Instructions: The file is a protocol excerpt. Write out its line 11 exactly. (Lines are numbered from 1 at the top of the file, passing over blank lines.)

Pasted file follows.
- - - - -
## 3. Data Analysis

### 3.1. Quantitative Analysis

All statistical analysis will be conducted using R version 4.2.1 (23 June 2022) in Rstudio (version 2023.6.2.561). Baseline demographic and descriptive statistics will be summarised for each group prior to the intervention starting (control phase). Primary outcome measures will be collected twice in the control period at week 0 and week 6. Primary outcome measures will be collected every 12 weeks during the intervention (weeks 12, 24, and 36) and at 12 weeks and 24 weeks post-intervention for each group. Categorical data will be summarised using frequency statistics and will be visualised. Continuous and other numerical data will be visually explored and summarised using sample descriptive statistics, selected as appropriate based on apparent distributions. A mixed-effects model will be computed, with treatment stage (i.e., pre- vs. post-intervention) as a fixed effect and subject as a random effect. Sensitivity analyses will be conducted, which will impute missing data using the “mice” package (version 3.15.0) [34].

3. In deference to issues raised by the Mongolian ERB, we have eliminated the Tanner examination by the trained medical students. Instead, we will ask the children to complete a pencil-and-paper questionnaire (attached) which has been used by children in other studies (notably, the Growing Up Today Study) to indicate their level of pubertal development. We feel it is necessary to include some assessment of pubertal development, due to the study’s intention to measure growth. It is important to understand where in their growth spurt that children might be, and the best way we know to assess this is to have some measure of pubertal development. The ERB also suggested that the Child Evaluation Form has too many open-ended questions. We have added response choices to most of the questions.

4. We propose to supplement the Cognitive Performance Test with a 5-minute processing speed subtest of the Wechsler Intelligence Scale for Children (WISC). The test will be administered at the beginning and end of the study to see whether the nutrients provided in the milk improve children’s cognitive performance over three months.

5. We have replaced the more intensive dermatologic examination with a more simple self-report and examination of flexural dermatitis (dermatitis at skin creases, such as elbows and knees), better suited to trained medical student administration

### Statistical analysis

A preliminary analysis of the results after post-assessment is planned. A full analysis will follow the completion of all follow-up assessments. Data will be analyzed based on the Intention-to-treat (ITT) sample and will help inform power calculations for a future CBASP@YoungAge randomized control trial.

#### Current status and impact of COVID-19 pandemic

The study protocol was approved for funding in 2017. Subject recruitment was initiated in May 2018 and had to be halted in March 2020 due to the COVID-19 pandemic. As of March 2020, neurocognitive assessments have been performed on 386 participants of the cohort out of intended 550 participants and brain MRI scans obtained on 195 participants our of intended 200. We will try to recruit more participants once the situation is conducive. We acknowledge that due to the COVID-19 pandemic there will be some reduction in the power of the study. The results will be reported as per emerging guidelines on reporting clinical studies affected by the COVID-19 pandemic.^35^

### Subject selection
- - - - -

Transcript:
### Subject selection